Gardening

With so much uncertainty in this world, from hackers shutting down gas pipelines and major meat producers, to global conflicts and domestic civil unrest, many find themselves yearning for a sense of security. I always encourage having three months of food (rice, beans, coffee, peanut butter, more coffee, canned goods, sugar, salt, flour and more coffee) stored in a cool, dry place. This makes sense for a short-term crisis.

But having a set of developed skills is vital. Here is a list of basic skills we should all know or be willing to learn in the coming days, if for no other reason than to have a sense of peace and preparation.

1. Gardening

This one is at the beginning of the list for a reason: Growing your own food for the first time is amazing. Whatever you grow, it is one of the most important homesteading skills you can learn.

2. Cooking

After you harvest your garden’s yield, you’re going to need to cook healthy meals from it. Learn to cook from scratch on a stove and over a fire.

3. Building a fire

Come on, folks. This is a basic skill that provides heat and the ability to cook. The most primitive skill of all will make a huge difference in your sense of preparedness.

4. Baking bread

Hardtack, biscuits, sourdough bread—baking is an amazing skill to have.

5. Preserving food

Smoking or salt-curing meat, canning vegetables, making preserves, cold-storing pumpkins and squash and root veggies—these are vital skills.

6. Finding, cutting and splitting firewood (using an ax)

See “building a fire” and “cooking.”

7. Hunting

Gardening is great, but for practicing omnivores, there is a lot of protein to be collected in the local animal population. Learn proper hunting techniques for your preferred weapon (bow, rifle, shotgun, blowgun) and learn how to gut, clean and butcher that critter.

8. Foraging

If you like the idea of the woods providing food, but taking the life of an animal is too much for you, nature is an amazing source of edible items. Of course, proper identification is key, so take classes, find guidebooks and go plant hunting.

9. Using herbs for healing

While you are out foraging food, learn to identify plants with healing properties. Open wound or bug bite? Use plantain. Toothache? The toothache plant (also known as “electric daisy”). Poison ivy? Find some jewelweed. If you are a natural healer who can identify plants and make remedies, you will be crazy valuable to the homestead.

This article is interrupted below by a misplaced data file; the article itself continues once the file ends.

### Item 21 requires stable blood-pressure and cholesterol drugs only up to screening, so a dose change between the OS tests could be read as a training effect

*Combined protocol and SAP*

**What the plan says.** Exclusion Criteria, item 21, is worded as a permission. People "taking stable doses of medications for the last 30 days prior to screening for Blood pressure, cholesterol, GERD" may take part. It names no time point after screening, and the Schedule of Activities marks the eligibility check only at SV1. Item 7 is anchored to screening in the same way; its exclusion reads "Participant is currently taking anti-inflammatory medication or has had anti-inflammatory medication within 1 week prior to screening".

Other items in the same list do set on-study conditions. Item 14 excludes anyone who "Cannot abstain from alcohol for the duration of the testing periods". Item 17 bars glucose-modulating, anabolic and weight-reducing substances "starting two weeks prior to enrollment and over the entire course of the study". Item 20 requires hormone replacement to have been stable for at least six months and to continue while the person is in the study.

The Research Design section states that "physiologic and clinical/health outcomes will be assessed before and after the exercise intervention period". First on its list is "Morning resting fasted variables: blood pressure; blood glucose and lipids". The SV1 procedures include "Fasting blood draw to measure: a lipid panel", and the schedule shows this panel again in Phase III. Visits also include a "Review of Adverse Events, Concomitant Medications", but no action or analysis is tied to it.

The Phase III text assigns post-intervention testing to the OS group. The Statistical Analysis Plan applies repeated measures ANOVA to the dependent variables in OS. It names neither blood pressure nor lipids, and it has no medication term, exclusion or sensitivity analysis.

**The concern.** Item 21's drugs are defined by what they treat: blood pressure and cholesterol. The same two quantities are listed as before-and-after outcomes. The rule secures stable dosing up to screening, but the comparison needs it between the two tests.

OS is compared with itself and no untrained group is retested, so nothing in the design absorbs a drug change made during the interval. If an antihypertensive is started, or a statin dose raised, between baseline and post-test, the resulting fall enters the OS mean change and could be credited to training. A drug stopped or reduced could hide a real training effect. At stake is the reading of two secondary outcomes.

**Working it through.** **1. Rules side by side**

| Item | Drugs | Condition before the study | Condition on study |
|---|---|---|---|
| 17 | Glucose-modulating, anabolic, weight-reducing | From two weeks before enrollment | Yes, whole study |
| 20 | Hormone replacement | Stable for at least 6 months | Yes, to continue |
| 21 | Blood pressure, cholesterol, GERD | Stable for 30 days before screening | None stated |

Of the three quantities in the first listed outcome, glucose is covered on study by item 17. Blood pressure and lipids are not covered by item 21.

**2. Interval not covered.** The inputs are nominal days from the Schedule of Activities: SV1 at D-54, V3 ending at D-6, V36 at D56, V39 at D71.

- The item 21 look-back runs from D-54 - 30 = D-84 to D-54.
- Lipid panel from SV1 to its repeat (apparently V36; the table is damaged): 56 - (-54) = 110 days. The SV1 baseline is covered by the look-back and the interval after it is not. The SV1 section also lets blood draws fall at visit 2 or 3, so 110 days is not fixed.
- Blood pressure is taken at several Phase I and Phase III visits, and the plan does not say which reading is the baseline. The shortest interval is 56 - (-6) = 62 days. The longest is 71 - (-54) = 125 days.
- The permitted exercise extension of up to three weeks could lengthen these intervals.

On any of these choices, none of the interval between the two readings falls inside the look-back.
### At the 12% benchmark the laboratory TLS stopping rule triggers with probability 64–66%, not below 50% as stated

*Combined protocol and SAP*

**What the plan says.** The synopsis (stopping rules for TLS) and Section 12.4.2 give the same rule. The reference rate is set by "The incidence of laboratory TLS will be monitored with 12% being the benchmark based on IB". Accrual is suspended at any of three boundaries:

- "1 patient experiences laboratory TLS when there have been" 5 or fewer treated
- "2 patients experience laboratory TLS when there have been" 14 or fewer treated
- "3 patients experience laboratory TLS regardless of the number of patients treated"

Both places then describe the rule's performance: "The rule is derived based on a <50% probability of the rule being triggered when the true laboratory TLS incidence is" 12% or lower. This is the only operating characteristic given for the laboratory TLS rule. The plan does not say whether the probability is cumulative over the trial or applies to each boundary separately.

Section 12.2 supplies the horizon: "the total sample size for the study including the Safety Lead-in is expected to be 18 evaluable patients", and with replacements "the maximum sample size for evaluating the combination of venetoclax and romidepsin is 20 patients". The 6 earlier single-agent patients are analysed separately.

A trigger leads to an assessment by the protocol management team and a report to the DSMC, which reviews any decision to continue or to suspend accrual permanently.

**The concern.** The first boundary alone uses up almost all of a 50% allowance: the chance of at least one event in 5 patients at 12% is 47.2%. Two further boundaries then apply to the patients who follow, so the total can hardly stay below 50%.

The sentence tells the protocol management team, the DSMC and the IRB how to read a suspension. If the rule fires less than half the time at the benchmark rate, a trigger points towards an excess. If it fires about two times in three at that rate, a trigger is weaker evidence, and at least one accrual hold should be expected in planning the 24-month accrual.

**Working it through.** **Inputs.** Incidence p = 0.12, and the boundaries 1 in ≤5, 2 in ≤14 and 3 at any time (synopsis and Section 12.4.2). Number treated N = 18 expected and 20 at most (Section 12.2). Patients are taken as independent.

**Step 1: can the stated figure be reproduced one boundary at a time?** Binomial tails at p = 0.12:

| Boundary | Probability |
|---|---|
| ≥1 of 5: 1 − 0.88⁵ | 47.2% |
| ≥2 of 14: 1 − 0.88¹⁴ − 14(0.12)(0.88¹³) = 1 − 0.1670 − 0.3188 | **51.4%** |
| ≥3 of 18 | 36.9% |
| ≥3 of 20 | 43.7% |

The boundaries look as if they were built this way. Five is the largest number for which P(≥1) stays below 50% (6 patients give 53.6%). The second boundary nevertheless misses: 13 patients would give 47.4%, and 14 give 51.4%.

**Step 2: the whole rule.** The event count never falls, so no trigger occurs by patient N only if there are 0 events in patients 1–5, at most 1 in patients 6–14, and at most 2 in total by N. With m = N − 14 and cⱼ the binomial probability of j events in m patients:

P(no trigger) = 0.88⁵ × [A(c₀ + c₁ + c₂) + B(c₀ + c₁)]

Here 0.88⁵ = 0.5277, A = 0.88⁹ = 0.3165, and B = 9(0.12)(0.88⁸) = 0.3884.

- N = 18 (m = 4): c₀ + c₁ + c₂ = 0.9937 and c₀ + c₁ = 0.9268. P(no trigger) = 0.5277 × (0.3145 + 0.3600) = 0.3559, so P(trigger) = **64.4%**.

10. Chicken keeping

We call chickens the gateway livestock to homesteading. You’ll need to provide shelter and find ways to deliver food and water. And there’s some upkeep in terms of cleaning up manure and bedding, but overall, chickens are a fun and easy addition to most homesteads.

11. Processing a chicken

This may not be the most appealing of homesteading skills, but when a hen stops laying eggs or a rooster becomes overly aggressive, it’s time to change their names to … “delicious.” Once you have this skill down, you can then process turkeys, ducks and geese. Processing a chicken, as a physical act, is fairly easy—though the killing part is emotionally challenging for some. After that, it’s a matter of plucking, gutting, rinsing and cooling it in time for safe storage (or you can just pop it in the oven).

12. Building fences and animal shelters

Whether you need to keep animals in or people out, you’ll need to be able to build a secure fence that’s up to the task at hand. And there are so many ways to approach this task: post and rail, chain link, electrical wire, pallet. Learn this skill, and you will find yourself a great asset to the homestead.

As I considered this list of skills, I realized 10 years ago I knew none of them. Today, I have mastered most of these skills and have a working knowledge of the rest. Books, YouTube tutorials and just doing it made the difference. The one skill I need to work on the most? Be a good neighbor.

Preppers isolate. Homesteaders congregate. As followers of Christ, we are called to love our neighbors. I get so busy in our homesteading efforts, I forget this command. People ask to come see our operation, and I hesitate because I don’t think our place is good enough.

So, I am making a commitment to be in a position to invite people to our place, to learn, to eat delicious food and maybe sing worship songs around a campfire.

To God be the glory!